6.9 Function application
Stan provides a range of built in mathematical and statistical functions, which are documented in the built-in function documentation.
Expressions in Stan may consist of the name of function followed by a
sequence of zero or more argument expressions. For instance,
log(2.0) is the expression of type
real denoting the
result of applying the natural logarithm to the value of the real
Syntactically, function application has higher precedence than any of
the other operators, so that
y + log(x) is interpreted as
y + (log(x)).
Type signatures and result type inference
Each function has a type signature which determines the allowable type of its arguments and its return type. For instance, the function signature for the logarithm function can be expressed as
and the signature for the
lmultiply function is
A function is uniquely determined by its name and its sequence of argument types. For instance, the following two functions are different functions.
The first applies to a one-dimensional array of real values and the second to a vector.
The identity conditions for functions explicitly forbids having two functions with the same name and argument types but different return types. This restriction also makes it possible to infer the type of a function expression compositionally by only examining the type of its subexpressions.
Constants in Stan are nothing more than nullary (no-argument)
functions. For instance, the mathematical constants \(\pi\) and \(e\) are
represented as nullary functions named
See the built-in constants section for a list of built-in constants.
Type promotion and function resolution
Because of integer to real type promotion, rules must be established for which function is called given a sequence of argument types. The scheme employed by Stan is the same as that used by C++, which resolves a function call to the function requiring the minimum number of type promotions.
For example, consider a situation in which the following two function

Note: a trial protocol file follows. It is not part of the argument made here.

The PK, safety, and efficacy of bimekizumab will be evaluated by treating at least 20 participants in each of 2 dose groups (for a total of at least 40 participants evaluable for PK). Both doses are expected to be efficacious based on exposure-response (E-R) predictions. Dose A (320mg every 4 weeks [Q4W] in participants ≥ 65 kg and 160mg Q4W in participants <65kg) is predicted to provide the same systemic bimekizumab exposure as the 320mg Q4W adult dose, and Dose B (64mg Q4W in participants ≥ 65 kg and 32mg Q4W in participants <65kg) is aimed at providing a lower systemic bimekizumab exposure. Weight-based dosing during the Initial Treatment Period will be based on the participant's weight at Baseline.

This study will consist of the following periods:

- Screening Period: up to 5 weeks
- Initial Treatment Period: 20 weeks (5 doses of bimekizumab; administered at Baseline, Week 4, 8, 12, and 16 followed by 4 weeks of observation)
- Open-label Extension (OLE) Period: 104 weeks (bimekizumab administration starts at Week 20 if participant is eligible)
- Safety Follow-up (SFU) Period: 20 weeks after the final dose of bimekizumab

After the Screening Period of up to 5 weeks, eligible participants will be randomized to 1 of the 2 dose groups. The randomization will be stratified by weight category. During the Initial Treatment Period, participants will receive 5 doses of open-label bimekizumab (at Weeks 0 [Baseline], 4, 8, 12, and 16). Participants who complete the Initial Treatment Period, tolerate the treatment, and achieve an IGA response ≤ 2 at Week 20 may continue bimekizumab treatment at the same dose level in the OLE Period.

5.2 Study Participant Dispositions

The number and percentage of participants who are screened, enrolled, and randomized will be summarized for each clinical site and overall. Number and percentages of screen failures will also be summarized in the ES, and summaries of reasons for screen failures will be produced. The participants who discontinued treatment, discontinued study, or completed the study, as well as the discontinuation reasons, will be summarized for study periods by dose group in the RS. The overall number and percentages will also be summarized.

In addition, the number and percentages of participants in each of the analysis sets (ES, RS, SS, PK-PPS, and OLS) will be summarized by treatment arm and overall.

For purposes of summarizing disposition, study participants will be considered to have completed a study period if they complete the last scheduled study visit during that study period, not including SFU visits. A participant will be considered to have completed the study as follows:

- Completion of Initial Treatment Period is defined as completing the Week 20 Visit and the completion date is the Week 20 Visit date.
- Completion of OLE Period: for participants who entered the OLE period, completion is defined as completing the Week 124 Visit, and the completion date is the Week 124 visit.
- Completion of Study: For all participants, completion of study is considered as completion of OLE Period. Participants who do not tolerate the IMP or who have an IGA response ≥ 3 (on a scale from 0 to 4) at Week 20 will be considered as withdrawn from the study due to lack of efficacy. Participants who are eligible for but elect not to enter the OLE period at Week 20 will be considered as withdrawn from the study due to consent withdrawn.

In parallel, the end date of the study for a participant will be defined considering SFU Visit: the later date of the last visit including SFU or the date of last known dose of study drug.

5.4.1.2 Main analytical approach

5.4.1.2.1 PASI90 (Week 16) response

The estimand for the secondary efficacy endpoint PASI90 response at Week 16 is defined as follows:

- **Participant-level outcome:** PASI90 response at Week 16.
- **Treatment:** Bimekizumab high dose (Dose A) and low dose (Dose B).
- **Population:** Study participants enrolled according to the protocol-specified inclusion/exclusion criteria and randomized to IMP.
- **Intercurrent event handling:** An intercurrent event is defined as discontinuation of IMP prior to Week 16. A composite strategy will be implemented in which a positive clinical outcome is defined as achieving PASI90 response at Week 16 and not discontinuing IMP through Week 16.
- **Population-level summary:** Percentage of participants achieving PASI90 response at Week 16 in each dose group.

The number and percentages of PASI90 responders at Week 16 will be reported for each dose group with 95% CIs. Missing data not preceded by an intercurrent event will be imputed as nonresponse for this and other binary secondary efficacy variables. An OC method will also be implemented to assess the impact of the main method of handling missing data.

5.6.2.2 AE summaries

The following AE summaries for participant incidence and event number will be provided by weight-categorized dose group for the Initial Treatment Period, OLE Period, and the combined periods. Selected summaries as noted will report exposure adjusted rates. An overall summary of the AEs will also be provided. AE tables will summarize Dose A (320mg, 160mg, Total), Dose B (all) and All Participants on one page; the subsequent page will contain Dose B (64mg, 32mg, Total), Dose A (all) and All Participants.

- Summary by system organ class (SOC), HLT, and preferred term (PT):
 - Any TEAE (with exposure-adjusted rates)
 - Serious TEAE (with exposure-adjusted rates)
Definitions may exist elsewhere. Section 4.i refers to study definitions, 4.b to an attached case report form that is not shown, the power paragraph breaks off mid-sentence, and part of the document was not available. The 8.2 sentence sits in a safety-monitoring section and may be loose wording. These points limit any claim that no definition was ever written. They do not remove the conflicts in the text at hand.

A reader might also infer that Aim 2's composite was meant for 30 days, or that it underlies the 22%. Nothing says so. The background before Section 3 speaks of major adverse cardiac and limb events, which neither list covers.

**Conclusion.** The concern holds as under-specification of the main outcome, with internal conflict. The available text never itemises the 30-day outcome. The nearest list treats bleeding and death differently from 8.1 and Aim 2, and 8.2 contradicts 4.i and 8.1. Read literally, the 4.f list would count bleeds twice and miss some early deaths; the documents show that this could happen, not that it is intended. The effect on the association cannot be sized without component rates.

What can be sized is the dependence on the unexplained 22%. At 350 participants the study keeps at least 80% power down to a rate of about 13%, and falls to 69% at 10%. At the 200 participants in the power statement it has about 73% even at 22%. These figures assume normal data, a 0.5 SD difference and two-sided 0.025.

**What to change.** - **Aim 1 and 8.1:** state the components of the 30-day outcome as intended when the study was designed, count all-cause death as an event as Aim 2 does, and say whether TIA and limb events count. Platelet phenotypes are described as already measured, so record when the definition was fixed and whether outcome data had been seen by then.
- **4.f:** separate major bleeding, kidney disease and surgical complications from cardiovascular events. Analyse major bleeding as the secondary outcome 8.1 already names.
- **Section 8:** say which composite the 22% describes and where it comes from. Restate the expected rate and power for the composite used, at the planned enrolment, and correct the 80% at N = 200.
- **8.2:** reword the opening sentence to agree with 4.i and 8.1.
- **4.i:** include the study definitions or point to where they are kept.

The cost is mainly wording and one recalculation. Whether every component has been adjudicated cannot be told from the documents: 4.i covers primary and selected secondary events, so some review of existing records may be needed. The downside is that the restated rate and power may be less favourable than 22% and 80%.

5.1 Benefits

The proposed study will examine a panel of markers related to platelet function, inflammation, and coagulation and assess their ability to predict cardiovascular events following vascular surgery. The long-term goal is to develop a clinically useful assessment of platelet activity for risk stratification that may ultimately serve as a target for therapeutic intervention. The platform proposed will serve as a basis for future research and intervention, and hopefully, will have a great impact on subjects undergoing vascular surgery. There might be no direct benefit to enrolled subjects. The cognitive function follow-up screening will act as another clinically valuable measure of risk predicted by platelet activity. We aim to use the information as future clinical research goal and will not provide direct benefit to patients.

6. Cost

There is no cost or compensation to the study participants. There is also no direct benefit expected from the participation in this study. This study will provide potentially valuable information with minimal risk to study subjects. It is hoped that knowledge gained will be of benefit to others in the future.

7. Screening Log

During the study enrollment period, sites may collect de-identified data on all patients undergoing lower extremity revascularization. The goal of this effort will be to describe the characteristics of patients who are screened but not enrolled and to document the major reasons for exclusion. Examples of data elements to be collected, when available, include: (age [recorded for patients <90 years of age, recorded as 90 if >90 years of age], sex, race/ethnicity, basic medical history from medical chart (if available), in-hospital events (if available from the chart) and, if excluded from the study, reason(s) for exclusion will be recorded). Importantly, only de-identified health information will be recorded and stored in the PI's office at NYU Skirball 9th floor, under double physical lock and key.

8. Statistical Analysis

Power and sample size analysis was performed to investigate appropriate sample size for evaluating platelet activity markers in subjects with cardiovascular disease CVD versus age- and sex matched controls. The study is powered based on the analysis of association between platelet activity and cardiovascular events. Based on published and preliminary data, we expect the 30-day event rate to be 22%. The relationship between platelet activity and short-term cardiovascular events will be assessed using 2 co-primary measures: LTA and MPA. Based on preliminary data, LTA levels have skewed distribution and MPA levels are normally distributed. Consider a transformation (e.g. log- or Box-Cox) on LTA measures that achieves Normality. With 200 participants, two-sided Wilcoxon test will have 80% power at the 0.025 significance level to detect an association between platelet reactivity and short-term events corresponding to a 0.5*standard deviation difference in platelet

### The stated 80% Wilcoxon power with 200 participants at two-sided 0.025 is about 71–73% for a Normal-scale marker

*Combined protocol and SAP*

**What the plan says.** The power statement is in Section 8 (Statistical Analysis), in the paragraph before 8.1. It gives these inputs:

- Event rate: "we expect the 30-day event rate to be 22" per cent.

signatures have been registered for
real foo(real,real); int foo(int,int);
The use of
foo in the expression
foo(real,real), and thus the expression
itself is assigned a type of
Because integers may be promoted to real values, the expression
foo(1,1) could potentially match either
foo(int,int). The former requires two type promotions and
the latter requires none, so
foo(1,1) is resolved to function
foo(int,int) and is thus assigned the type
foo(1,1.0) has argument types
and thus does not explicitly match either function signature. By
promoting the integer expression
1 to type
real, it is
able to match
foo(real,real), and hence the type of the
In some cases (though not for any built-in Stan functions), a
situation may arise in which the function referred to by an
expression remains ambiguous. For example, consider a situation in
which there are exactly two functions named
bar with the
real bar(real,int); real bar(int,real);
With these signatures, the expression
bar(1,1.0) resolve to the first and second of the above
functions, respectively. The expression
illegal because real values may not be demoted to integers. The
bar(1,1) is illegal for a different reason. If the
first argument is promoted to a real value, it matches the first
signature, whereas if the second argument is promoted to a real value,
it matches the second signature. The problem is that these both
require one promotion, so the function name
bar is ambiguous.
If there is not a unique function requiring fewer promotions than all
others, as with
bar(1,1) given the two declarations above,
the Stan compiler will flag the expression as illegal.
Random-number generating functions
For most of the distributions supported by Stan, there is a
corresponding random-number generating function. These random number
generators are named by the distribution with the suffix
For example, a univariate normal random number can be generated by
normal_rng(0,1); only the parameters of the distribution,
here a location (0) and scale (1) are specified because the variate is
Random-number generators locations
The use of random-number generating functions is restricted to the
transformed data and generated quantities blocks; attempts to use them
elsewhere will result in a parsing error with a diagnostic message.
They may also be used in the bodies of user-defined functions whose
names end in
This allows the random number generating functions to be used for simulation in general, and for Bayesian posterior predictive checking in particular.
Posterior predictive checking
Posterior predictive checks typically use the parameters of the model to generate simulated data (at the individual and optionally at the group level for hierarchical models), which can then be compared informally using plots and formally by means of test statistics, to the actual data in order to assess the suitability of the model; see Chapter 6 of (Gelman et al. 2013) for more information on posterior predictive checks.
Gelman, Andrew, J. B. Carlin, Hal S. Stern, David B. Dunson, Aki Vehtari, and Donald B. Rubin. 2013. Bayesian Data Analysis. Third Edition. London: Chapman & Hall / CRC Press.